The Crystal Beach ice caves – with a life expectancy of perhaps only a couple more days because of the warm temperatures heading this way – have become quite an attraction for residents of southern Ontario and even the Buffalo area.
“We’ve got a lot of people out on the ice now,” Fort Erie Fire Chief Larry Coplen said early Monday afternoon. “I’m estimating several thousand.”
The ice caves, only a few miles straight across Lake Erie from downtown Buffalo, also have become somewhat dangerous.
Two people have been hurt in tumbles on the slippery terrain covering a frozen Lake Erie: one suffered a suspected concussion, the other a possible broken hip, Fort Erie fire officials said Monday.
“We’re asking anyone who comes here to remember that it is ice,” Coplen said. “It is very slippery, and it is rough terrain. They should wear appropriate footwear and be very careful.”
So many people showed up at the site Monday, a holiday in both Canada and the U.S., that they created another hazard. Vehicles parked on side streets were blocking access for emergency vehicles.
So authorities had to close a few nearby roads, and started the process of towing cars that were blocking access.
In addition, authorities used police tape and pylons to close off probably the most dangerous of the ice structures, a roughly 12-foot-high ice “bridge” on the edge of the frozen lake.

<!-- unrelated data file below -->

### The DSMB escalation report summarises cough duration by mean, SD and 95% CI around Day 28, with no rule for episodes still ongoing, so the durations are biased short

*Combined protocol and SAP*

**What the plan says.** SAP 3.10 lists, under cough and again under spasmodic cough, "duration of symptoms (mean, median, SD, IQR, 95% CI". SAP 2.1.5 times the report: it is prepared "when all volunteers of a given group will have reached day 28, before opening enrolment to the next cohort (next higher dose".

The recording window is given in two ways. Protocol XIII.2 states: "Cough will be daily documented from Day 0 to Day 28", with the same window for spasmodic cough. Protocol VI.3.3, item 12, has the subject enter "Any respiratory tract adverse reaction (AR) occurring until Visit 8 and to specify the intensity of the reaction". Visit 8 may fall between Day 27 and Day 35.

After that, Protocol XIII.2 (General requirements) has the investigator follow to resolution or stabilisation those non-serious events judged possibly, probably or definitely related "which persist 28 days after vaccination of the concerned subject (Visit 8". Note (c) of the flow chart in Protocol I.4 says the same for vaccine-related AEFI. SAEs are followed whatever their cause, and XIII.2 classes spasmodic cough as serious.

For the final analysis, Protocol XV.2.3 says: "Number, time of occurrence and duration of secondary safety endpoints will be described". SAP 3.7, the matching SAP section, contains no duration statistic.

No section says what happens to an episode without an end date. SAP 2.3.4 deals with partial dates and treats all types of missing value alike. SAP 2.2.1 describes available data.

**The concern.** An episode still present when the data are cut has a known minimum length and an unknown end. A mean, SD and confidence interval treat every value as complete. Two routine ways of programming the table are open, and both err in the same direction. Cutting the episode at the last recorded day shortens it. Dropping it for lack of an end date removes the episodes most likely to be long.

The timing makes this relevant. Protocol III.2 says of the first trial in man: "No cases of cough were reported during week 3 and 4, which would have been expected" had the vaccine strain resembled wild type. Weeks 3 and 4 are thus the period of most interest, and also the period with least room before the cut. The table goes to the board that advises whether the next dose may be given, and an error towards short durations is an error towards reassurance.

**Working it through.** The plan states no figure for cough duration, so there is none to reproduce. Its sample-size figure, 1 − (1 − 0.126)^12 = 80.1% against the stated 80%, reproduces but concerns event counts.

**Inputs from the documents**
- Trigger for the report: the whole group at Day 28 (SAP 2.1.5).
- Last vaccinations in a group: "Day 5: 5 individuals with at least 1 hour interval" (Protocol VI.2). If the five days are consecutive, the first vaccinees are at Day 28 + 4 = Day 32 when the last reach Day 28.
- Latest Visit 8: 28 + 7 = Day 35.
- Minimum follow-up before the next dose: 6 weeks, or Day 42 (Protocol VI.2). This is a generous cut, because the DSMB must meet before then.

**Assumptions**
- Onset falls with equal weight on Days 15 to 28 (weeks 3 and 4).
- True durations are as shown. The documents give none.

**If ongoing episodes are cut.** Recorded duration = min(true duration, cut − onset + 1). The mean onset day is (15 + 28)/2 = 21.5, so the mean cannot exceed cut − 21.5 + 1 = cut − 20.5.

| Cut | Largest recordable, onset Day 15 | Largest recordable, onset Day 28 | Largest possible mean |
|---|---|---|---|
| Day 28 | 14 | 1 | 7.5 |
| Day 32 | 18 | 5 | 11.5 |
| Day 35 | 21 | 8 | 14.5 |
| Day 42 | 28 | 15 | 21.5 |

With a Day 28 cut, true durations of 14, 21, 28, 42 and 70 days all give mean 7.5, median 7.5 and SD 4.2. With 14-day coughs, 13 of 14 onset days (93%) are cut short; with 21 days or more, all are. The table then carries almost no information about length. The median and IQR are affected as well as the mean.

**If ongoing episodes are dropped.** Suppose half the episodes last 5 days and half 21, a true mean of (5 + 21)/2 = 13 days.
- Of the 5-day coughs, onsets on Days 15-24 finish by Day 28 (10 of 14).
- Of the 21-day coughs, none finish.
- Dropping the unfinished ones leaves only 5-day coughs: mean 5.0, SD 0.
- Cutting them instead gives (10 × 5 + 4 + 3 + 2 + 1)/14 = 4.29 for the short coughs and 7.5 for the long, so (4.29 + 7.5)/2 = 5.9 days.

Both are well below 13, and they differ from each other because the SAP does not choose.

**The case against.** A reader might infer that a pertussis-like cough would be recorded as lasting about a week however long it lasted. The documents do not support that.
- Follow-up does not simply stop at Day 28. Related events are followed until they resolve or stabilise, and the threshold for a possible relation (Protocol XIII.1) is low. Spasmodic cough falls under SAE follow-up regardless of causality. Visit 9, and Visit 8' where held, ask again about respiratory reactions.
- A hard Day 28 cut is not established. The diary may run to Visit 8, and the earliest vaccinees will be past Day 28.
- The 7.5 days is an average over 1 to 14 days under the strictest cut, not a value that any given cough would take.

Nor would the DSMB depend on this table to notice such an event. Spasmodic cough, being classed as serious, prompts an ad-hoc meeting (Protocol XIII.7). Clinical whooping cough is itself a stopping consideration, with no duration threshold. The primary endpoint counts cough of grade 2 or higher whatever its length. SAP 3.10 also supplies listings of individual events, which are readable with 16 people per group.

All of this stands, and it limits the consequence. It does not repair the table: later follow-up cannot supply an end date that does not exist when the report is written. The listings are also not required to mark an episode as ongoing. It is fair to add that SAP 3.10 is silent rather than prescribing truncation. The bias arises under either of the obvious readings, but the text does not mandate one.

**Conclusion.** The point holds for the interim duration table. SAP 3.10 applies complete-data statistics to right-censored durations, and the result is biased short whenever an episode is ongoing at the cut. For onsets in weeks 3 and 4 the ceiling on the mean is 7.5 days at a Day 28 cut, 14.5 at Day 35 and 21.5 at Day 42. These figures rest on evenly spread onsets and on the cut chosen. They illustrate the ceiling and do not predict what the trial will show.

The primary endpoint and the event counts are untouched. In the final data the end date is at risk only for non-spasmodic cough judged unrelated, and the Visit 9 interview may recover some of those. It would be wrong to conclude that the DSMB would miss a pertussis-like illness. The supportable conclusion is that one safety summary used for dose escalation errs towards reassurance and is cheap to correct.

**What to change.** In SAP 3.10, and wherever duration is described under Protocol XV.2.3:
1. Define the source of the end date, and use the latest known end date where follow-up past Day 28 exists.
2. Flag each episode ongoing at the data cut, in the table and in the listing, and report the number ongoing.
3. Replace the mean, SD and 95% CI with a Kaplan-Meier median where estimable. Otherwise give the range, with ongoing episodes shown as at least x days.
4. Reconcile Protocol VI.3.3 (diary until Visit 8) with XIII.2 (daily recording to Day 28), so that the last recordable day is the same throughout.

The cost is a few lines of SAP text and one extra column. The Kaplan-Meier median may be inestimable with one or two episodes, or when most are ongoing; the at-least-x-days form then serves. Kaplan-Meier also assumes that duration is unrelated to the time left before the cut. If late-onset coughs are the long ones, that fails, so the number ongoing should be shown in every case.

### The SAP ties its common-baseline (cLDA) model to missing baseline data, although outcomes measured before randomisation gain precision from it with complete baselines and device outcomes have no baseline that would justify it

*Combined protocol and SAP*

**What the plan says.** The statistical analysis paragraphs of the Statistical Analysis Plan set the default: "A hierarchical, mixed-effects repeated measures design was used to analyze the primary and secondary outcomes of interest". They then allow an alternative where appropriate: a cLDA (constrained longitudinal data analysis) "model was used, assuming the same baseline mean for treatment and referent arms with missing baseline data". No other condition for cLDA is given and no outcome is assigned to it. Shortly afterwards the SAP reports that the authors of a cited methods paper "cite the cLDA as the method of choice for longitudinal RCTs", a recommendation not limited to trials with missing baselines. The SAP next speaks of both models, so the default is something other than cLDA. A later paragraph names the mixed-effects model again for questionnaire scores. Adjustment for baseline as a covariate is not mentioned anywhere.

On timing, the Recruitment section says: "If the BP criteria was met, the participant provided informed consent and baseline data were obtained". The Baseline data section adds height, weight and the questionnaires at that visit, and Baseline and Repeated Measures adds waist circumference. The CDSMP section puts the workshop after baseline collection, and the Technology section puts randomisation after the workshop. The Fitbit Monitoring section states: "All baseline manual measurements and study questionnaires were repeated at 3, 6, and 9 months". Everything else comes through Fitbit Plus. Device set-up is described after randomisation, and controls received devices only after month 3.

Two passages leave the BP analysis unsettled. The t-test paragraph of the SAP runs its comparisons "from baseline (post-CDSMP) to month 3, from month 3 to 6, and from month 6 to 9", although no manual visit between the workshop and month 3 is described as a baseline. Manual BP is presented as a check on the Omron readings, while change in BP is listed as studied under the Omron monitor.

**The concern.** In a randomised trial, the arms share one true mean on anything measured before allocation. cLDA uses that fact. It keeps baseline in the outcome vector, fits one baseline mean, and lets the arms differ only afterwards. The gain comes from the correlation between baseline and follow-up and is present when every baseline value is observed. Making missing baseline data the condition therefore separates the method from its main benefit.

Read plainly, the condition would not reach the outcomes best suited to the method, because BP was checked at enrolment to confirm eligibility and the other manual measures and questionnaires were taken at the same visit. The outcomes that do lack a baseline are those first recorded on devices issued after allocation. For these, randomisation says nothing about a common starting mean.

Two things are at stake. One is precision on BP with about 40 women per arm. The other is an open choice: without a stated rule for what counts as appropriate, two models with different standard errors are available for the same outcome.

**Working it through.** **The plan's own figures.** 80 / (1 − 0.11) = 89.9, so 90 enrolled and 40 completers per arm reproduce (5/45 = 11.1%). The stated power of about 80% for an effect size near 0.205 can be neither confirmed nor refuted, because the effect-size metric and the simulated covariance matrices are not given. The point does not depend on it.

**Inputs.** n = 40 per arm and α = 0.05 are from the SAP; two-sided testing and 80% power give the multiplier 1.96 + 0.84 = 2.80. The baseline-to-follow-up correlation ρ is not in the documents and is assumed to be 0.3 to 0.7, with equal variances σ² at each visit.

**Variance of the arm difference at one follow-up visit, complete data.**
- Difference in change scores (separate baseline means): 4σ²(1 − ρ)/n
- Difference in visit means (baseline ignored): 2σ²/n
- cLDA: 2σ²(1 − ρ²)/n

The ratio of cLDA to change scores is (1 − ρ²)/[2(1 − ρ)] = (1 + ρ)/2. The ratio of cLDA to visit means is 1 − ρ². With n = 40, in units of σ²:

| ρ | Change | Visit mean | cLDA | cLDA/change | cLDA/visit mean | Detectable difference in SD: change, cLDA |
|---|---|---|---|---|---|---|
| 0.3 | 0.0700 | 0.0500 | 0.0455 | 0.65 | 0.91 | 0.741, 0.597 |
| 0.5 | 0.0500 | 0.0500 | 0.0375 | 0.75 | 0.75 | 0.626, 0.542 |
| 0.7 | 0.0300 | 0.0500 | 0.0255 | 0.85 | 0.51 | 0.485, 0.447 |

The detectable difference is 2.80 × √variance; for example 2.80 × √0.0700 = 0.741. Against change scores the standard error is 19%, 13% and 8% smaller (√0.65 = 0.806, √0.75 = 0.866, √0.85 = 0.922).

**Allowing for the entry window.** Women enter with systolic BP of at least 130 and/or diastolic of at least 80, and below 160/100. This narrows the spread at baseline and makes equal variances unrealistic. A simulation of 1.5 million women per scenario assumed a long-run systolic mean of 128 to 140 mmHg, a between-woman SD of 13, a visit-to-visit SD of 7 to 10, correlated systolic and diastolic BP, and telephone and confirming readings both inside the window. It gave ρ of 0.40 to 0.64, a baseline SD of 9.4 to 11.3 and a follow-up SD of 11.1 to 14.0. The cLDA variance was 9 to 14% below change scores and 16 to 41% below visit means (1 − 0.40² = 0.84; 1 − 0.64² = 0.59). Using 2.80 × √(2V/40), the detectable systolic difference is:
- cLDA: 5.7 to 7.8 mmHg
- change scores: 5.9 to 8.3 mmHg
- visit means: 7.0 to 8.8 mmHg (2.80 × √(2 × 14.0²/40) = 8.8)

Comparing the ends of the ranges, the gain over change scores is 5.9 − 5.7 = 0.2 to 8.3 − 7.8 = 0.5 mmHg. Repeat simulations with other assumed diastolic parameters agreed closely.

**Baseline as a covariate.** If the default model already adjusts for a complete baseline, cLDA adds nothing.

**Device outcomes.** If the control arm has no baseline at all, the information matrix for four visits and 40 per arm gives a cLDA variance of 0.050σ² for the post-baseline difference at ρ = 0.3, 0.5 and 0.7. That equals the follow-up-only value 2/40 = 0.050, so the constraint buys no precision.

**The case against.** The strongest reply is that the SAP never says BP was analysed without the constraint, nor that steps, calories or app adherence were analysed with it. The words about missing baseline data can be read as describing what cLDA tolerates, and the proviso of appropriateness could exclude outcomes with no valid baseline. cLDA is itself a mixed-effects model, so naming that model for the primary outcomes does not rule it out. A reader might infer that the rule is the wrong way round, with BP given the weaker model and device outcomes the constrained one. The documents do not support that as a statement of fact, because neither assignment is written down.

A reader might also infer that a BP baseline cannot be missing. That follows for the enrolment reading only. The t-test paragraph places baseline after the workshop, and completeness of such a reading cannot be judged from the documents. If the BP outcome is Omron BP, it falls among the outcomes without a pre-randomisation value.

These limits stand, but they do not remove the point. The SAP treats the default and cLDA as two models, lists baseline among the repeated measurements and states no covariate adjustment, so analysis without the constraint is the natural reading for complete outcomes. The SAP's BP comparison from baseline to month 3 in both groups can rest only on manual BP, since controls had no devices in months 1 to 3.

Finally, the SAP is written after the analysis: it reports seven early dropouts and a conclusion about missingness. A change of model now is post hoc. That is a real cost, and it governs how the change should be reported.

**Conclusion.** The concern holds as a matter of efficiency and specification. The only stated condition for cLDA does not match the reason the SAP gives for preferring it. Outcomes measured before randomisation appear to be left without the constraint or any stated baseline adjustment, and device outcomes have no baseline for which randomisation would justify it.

The unusual ice formations appeared last month, when sustained high winds pushed free-floating pieces of ice onto the shore with great force. When the leading edge of the ice hit the shore, the ice behind it, with nowhere else to go, piled on top, creating weird shapes and configurations.
The ice structures that were created have openings large enough for people to crawl or walk through.
The first reported injury occurred Sunday, when an approximately 60-year-old man fell and struck his head. Although he was knocked unconscious, he eventually walked from the scene before being taken to the hospital.
At about 1 p.m. Monday, an approximately 65-year-old woman from Pelham, Ont., slipped on the ice and injured her hip.
Coplen was asked about reports that the stretch of ice castles had become a chaotic scene Monday.
“It’s orderly chaos,” he replied, saying that the long icy stretch itself is calm. “It is chaos on the outside, just getting to and from the area.”
Authorities, though, aren’t asking people to stay away. They’re proud of this natural wonder.
“This is definitely a once-in-a-lifetime thing,” Coplen said. “I don’t know if we’ll see anything like this again. People should come over and see it, as long as they’re careful and safe.”